Disadvantage: Clients who write a letter of last instructions should take care to update the letter whenever they redraft their will or other legal documents. Great confusion can exist if more than one letter is found at the date of death.
Product Strategy 3: Draft Living Will, Power-of-Attorney, and Advanced Medical Directive
Advantage: Several important documents are fundamental to the estate planning process. Because the commonly used terms and legal requirements vary by state, care must be taken when using this strategy.
A living will is a legal document that establishes the medical situations in which a client no longer wants life sustaining or life prolonging treatment. A living will is essentially a document that involves the client and the client's physician, and often includes wishes regarding the use of cardiopulmonary resuscitation (CPR), intravenous therapy (IVs) for nutrition or medication, feeding tubes, and ventilators for artificial breathing. However, it is very important that the family is informed of the individual's wishes. A living will may also be known as a declaration or directive to physicians or, in some states, as an advance medical directive. Typically, a living will is only relevant in situations of terminal illness or injury when the individual is incapable of making care decisions.
An alternative to a living will is a durable power of attorney for health care, also called a medical power of attorney. This legal document appoints another person, called an agent, attorney-in-fact, or proxy, to make health care decisions for the client when the client is unable to do so as a result of physical or mental incapacitation. The addition of the term durable makes this or other power of attorney remain in effect or take effect in the event of mental incompetence. The agent can make decisions for non-terminal situations or, if a living will is available, help insure compliance with the individual's wishes.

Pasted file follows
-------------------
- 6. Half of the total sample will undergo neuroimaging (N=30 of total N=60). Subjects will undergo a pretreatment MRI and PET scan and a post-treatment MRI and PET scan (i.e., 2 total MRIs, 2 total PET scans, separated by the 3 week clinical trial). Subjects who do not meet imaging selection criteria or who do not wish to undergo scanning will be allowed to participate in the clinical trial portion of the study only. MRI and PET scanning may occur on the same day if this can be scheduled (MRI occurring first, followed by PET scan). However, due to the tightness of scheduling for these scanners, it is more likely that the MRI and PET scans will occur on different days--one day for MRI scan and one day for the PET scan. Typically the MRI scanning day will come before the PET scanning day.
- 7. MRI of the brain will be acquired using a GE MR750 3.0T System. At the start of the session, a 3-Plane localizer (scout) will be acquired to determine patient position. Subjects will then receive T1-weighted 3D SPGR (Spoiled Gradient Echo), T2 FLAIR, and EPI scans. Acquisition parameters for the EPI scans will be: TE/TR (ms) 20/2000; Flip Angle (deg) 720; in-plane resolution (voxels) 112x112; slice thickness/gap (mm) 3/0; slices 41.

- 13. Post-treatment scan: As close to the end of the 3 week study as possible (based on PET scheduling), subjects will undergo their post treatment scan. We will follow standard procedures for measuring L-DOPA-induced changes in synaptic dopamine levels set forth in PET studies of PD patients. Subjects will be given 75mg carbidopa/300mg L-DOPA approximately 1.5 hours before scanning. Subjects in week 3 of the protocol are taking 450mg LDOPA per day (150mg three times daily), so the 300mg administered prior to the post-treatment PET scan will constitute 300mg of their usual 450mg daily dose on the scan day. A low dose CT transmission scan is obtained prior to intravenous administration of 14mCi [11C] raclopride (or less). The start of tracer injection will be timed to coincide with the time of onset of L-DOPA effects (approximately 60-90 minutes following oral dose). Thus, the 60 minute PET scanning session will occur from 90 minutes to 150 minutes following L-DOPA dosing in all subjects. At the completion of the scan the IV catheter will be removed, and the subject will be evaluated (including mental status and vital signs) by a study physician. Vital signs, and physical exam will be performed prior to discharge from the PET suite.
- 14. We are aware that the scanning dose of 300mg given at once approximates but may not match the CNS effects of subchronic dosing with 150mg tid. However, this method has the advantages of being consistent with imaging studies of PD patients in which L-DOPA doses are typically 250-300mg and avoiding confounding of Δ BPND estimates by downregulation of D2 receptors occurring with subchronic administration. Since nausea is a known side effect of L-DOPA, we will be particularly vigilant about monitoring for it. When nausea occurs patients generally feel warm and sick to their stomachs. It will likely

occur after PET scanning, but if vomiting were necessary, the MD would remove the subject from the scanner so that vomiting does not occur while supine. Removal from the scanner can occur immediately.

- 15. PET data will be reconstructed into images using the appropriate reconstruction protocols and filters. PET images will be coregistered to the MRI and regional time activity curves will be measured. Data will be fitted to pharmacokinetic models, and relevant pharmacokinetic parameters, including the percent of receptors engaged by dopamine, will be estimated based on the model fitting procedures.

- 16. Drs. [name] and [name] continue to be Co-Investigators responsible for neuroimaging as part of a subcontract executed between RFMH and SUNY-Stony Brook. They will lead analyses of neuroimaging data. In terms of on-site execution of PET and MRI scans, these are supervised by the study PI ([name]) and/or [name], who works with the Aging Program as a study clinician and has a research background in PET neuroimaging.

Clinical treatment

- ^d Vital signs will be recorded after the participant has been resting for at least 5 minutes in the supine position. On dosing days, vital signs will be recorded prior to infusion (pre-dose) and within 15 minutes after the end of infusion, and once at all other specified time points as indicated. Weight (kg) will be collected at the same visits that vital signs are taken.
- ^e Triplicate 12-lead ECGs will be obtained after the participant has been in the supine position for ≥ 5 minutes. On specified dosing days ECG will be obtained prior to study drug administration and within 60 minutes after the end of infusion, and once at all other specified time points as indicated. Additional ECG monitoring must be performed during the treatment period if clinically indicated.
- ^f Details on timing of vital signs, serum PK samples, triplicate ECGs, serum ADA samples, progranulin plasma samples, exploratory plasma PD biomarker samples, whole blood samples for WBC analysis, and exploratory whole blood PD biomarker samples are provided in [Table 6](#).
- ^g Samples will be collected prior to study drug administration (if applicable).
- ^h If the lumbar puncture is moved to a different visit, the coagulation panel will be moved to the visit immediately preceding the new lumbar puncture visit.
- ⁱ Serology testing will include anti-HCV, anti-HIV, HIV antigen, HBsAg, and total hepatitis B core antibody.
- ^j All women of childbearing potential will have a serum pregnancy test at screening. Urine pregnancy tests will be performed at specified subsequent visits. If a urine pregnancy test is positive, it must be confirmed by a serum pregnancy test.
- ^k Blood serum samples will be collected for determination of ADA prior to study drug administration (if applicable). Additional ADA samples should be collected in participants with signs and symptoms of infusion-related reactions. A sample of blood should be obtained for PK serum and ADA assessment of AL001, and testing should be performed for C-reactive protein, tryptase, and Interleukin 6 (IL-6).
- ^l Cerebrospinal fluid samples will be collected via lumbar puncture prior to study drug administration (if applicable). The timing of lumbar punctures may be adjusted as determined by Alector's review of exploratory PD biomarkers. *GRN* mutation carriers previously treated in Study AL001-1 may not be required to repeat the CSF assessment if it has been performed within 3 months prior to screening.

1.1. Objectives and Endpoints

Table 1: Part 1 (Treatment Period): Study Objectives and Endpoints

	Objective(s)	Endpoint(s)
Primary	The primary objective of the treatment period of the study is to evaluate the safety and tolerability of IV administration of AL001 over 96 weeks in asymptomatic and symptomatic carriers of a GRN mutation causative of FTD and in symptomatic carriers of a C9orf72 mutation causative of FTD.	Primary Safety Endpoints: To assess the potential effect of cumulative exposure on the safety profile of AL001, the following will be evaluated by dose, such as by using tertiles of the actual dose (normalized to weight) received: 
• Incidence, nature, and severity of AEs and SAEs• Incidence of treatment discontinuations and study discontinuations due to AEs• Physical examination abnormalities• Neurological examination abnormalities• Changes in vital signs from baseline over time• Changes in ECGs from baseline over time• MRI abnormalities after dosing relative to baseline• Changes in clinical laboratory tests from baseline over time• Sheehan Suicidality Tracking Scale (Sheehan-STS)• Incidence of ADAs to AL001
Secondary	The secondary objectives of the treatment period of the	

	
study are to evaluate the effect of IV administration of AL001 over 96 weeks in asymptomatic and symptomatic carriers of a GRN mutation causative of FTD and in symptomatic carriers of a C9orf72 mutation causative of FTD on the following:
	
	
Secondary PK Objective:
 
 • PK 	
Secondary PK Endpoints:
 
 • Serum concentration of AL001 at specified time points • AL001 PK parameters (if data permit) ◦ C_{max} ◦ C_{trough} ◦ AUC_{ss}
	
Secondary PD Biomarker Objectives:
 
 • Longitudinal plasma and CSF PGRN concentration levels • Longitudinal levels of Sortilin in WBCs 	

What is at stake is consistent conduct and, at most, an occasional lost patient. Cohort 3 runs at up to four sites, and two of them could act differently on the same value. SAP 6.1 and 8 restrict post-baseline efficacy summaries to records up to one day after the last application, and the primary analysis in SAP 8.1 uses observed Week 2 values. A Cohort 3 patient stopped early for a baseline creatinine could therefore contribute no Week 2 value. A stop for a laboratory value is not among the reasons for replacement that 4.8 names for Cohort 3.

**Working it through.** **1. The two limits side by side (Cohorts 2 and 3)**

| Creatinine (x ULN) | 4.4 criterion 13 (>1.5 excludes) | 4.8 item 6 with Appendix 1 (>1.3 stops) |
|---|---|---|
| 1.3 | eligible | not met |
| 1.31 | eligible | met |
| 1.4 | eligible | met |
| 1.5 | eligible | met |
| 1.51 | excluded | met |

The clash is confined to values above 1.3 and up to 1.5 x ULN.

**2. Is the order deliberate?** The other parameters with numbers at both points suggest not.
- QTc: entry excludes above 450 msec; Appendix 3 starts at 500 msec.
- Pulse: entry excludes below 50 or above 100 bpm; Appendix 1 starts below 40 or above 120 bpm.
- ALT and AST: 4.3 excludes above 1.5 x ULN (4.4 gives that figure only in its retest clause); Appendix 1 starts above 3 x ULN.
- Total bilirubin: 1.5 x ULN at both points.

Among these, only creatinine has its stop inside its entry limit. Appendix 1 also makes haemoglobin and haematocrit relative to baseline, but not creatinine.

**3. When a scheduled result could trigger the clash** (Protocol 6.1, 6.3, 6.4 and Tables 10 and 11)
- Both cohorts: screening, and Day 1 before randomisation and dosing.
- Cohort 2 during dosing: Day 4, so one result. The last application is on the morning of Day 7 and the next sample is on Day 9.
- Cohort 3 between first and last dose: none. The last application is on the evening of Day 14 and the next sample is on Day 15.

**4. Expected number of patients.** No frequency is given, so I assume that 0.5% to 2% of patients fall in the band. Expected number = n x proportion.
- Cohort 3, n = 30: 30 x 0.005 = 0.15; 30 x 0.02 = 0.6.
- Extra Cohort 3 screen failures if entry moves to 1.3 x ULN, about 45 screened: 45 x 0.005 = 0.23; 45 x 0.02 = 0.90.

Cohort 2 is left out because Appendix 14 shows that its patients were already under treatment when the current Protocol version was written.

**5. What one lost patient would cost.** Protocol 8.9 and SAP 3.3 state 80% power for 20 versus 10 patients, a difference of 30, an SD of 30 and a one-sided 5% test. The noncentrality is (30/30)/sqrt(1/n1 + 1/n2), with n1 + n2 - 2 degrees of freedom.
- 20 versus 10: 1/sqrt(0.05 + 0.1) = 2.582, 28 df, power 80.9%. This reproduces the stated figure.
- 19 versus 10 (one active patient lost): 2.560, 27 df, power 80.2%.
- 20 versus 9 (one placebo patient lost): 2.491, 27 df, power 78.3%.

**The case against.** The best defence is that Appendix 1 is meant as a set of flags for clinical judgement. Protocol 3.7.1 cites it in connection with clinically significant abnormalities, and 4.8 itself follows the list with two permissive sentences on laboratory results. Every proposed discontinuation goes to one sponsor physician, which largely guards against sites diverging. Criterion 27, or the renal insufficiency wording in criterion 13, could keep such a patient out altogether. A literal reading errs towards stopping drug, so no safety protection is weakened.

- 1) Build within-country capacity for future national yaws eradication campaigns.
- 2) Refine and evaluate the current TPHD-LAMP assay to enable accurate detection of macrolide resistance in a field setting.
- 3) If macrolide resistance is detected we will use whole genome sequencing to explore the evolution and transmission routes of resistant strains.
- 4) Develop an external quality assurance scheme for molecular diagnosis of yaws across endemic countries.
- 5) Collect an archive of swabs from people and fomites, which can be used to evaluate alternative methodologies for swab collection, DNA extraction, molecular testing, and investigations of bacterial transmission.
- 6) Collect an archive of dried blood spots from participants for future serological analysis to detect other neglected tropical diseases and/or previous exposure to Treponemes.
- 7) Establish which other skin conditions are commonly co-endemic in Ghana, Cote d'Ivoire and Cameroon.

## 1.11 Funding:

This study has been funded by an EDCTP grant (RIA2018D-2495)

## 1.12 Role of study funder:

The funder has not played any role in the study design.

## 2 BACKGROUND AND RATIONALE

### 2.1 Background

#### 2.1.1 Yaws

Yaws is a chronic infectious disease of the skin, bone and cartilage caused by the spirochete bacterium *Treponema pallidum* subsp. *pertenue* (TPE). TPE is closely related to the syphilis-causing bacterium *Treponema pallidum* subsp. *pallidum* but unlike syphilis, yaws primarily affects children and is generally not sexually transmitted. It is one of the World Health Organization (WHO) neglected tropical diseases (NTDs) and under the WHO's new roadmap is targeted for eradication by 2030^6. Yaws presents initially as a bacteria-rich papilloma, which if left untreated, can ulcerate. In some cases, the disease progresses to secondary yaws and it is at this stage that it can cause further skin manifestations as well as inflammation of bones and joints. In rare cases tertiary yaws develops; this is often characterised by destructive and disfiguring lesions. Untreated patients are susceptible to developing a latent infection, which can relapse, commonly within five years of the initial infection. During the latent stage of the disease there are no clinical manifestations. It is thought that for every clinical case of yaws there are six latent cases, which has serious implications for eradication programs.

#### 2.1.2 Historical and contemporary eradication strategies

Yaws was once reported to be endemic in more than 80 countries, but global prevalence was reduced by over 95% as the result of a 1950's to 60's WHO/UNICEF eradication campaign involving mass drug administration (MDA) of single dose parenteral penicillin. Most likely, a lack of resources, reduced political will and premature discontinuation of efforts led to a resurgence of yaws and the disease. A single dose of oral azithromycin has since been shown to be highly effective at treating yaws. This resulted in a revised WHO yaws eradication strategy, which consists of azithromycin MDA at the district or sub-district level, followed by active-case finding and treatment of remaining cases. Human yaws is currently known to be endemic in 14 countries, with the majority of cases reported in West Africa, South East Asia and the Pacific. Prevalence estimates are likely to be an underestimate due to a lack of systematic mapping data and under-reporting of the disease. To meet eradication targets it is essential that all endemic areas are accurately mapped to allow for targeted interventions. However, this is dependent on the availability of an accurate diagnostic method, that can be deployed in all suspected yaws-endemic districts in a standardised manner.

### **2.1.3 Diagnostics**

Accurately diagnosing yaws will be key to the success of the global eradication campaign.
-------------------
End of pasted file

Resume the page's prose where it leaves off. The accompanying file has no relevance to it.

Generally, a medical directive or advance medical directive combines the protection of a living will in terminal situations with the broader powers of a durable power of attorney for health care into one document. A proxy or attorney-in-fact is appointed, as well as a contingent individual, or successor agent, should the primary person be unavailable to serve. Neither the medical power of attorney nor the medical directive obligates the agent or proxy with financial responsibility for the costs of medical care.
A power of attorney appoints a person or organization to handle a client's affairs. A durable power of attorney remains in effect or takes effect in the event of subsequent disability or incapacity. A power of attorney may be general, giving broad powers for most, if not all, financial affairs, or limited to a specific list of responsibilities. With an extremely broad general power of attorney, a client might, in effect, give a third party "all legal powers that I have myself." A powerholder with an unlimited power of attorney may or may not be able to make gifts to him or her self or family members; however, this will depend on state law and the prior history of the client. Powers of attorney are relatively inexpensive to establish, simple, private, and flexible. Courts also universally recognize powers of attorney.
When planning for incapacitation and overall health care issues, clients should be encouraged to have a living will and a medical power of attorney, as well as a power of attorney for financial affairs. In this way, the client's care and death decisions can be made confidentially using state-specific documents, while the client's financial affairs can be managed with a power of attorney.
Disadvantage: The greatest disadvantage associated with this strategy is psychological, not fiscal. Planners may face resistance among clients when this strategy is presented. Some clients may find the thought of planning for their own incapacity and the sharing of decision making authority to be difficult and uncomfortable. As a result, some clients may resist implementing this strategy, but the planner must patiently encourage client consideration.